President Joe Biden has thrown the South Carolina Democratic Party a long, huge lifeline by pushing national Democrats to move the first 2024 presidential primary here. Gone as the first national battleground would be the lily-white caucus in Iowa, while the lily-white New Hampshire primary faces a demotion but will still be early.
South Carolina is a state in which no Democrats won a statewide office in 2022. And after Republicans slammed through an overtly partisan redistricting map, Democrats in November lost seven seats in a S.C. House of Representatives already dominated by Republicans. So Biden’s move should help state Democrats get their act together and remain, well, somewhat relevant.
And that — despite the Republican gerrymandering — should make politics a little more competitive from Greenville to Beaufort to Charleston to Florence. More competition in political contests is what we need, not less. For that reason alone, Biden’s push is welcome.
But making South Carolina become the nation’s first primary also has benefits for the president, should he choose to run for re-election. (Other than pundits who are obsessed about what Biden will do, there’s nothing really to indicate that he won’t run.)
First, remember that the only reason Biden won the Democratic nomination in 2020 was his victory in South Carolina, backed by kingmaker and our own U.S. Rep. Jim Clyburn, turned around a flagging campaign. Having South Carolina first in 2024 would propel him out of the gate quickly in a state he often says feels like a second home.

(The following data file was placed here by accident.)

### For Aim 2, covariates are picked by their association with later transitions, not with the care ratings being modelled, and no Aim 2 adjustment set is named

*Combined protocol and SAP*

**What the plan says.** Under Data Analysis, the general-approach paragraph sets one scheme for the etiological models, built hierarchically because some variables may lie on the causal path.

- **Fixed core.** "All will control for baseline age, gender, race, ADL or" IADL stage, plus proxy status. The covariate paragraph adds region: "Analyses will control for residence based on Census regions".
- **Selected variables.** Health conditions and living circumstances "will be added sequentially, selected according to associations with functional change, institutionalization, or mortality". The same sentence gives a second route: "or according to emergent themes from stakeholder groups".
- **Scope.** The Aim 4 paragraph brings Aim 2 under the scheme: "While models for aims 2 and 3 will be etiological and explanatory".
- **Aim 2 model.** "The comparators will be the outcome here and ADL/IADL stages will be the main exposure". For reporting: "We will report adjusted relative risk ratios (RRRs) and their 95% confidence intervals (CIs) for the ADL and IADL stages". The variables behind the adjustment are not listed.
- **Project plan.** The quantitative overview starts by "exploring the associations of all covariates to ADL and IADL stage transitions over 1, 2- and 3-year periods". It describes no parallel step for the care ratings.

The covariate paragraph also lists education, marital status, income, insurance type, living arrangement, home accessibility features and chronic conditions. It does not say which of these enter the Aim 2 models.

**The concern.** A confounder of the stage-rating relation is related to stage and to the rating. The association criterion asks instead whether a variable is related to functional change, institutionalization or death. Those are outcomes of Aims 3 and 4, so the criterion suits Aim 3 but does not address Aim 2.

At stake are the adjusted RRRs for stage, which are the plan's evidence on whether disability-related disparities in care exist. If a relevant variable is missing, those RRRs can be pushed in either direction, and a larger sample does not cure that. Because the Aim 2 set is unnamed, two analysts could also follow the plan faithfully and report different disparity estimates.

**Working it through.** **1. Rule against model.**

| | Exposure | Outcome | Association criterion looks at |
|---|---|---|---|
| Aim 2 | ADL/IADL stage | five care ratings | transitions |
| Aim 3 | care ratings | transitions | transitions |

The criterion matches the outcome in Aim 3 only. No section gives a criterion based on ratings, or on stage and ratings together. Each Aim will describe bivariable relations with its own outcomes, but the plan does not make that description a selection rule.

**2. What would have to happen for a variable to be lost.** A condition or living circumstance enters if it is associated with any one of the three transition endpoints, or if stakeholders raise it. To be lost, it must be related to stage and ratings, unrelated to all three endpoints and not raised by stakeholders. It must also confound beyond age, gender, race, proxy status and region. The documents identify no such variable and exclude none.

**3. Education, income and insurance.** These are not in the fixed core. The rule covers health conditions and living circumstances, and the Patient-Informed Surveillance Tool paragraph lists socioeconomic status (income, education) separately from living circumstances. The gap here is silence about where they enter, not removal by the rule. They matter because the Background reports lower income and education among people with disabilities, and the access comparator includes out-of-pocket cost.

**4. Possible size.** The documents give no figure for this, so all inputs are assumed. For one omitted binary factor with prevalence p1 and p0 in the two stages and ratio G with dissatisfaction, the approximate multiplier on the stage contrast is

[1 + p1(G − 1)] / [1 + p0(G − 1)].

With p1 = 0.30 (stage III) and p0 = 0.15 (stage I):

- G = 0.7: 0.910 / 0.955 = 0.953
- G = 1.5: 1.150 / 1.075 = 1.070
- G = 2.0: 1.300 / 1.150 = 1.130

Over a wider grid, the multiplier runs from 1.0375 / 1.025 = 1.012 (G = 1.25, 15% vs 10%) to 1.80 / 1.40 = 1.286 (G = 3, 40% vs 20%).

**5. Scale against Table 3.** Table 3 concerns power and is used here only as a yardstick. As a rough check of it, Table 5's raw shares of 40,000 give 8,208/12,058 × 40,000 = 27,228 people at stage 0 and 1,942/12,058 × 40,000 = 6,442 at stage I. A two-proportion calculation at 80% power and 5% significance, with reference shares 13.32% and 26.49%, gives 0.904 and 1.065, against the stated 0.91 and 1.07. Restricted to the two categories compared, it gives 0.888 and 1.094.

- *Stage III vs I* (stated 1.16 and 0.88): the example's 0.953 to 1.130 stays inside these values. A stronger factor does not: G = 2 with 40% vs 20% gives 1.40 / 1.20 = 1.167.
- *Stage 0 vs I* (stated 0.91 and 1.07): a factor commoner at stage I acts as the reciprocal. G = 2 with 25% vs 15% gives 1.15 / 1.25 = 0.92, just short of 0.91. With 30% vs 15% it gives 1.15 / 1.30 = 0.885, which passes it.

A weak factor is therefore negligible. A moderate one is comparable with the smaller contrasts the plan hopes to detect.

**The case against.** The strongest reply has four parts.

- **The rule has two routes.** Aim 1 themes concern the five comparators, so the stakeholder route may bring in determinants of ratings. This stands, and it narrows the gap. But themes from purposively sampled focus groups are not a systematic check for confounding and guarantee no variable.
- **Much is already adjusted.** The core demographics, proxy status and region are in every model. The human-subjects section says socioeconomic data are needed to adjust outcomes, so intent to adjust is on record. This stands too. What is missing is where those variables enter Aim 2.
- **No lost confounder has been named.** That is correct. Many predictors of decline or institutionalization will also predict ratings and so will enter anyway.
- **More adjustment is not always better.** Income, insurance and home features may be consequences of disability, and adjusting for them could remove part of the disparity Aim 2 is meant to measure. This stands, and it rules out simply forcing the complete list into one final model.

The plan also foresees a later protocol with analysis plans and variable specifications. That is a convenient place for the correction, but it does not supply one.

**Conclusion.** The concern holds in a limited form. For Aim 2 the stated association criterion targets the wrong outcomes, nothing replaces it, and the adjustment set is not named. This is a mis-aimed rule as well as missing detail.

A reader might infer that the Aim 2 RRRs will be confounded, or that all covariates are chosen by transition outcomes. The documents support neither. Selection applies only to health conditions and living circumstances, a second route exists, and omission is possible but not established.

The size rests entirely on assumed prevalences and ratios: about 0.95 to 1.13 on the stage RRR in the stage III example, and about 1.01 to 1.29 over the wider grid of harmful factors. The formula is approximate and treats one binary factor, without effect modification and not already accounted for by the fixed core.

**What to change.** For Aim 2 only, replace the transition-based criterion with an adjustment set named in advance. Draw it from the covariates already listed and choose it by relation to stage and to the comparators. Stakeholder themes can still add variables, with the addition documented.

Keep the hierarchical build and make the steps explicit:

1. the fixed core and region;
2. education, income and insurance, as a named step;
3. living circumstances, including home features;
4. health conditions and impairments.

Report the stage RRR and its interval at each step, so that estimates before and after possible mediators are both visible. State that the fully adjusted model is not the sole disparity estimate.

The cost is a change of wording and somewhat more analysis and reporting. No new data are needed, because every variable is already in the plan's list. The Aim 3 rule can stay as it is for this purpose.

Second, having a primary in familiar South Carolina should discourage potential Democratic challengers as Biden will already have many of the political operatives loyal to Clyburn or Jaime Harrison, the Orangeburg native who coincidentally happens to chair the Democratic National Committee, in his corner.
Clyburn told NPR on Saturday that South Carolina was a laboratory for political primaries, particularly for Democrats.
“When people do well in a state like South Carolina, where you have such a diverse makeup of people, have a high percentage of African American voters but not an overwhelming percentage — we are around 27% African American — but it’s about reflective of the percentage of African Americans that vote for Democrats.”
South Carolina has been pivotal for Republicans, too, Clyburn noted. “McCain was doing great in his campaign for president until he got to South Carolina. George W. Bush beat him in South Carolina, went on to become a two-term president. So there’s something about the makeup of that state.”
If South Carolina makes the final cut as the first primary state, the state party will benefit from having an influx of new political professionals working in the state. Some of those who become familiar with the Palmetto State will stay and, we hope, work inside the party to expand its reach and make Democrats more competitive in future elections.
The DNC will vote in February to finalize the primary order, hopefully with South Carolina at the top of the list. Let’s encourage the members to do just that.
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